Welcome to the TEAM Study Website!
The “Level and timing of diabetic hyperglycemia in utero: the Transgenerational Effect on Adult Morbidity” study (or, more simply, the TEAM study) will provide data for us to learn more about how a mother’s health while pregnant may influence the health of her children as they reach adulthood. The study was awarded a 5-year grant from the NIH in September 2017 and is scheduled to run through August 2022. Please feel free to explore this website to learn more about our study, the study team members, and news related to the TEAM study.
This TEAM study idea comes from an integral study that took place between 1978 and 1995, the Diabetes in Pregnancy Program. Nearly 500 women who were diagnosed with diabetes were followed very closely throughout their pregnancy during these seventeen years. Data was collected about their diabetes control during pregnancy. In the late 2000s, a follow-up study was completed with several children and their mothers from the original study. At this time, data regarding their heart functioning, metabolic, and other health-related measures was collected from the mothers and their children. Findings from this study serve as preliminary data for the current TEAM study.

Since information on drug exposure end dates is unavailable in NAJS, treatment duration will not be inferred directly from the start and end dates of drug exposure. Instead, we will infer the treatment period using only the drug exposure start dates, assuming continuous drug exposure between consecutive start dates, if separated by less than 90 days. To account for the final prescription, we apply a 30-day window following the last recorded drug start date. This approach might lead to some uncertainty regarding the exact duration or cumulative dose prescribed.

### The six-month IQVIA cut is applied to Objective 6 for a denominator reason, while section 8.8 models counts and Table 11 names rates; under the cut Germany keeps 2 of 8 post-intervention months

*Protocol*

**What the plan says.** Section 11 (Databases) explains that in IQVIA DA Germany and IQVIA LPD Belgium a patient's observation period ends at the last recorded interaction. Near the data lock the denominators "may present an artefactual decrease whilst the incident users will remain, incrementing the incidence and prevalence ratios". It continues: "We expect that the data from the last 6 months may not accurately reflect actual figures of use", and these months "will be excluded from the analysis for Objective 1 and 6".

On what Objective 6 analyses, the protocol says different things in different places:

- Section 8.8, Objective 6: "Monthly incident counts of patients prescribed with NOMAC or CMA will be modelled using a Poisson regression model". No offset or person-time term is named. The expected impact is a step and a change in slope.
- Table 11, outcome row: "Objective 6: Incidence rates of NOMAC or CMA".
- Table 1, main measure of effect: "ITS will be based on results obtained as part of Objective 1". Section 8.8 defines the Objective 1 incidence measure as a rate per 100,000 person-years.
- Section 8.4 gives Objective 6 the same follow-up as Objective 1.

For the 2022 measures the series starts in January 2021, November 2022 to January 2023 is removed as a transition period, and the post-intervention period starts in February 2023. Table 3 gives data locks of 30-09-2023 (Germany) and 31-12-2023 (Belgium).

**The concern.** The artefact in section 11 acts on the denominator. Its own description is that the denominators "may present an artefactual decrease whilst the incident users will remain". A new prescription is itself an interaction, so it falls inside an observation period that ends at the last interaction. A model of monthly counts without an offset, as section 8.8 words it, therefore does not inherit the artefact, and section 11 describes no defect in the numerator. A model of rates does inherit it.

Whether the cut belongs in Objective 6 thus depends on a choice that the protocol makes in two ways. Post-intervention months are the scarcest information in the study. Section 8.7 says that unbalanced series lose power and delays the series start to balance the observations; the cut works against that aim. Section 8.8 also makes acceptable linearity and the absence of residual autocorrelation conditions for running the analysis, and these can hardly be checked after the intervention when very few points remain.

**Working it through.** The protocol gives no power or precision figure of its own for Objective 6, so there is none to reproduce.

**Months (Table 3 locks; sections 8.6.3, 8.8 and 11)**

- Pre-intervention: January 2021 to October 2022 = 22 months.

Through the TEAM study, we will gather information about the health of these previously studied women to try to determine if there is a connection between the mother’s data and health while pregnant and any ultimate health risks for the children as they get older. If your mother was followed in the Diabetes in Pregnancy Program between 1978 and 1995 while she was pregnant with you, then you may be eligible to participate in the TEAM study.
If you have any questions or comments, you can find our contact information on the “Contact Us” page.
Our goal is to enroll and complete a study visit with at least 250 people eligible for the study.
After we complete all of the study visits, we hope to use the information gathered to learn more about the connection between diabetes in pregnancy and the long-term effects it has on children. The information from this study will be made available to be used by health care providers to identify and intervene, thus, help improve the health status of the children of women with diabetes, who may be at an increased risk for obesity, diabetes, kidney disease and heart disease.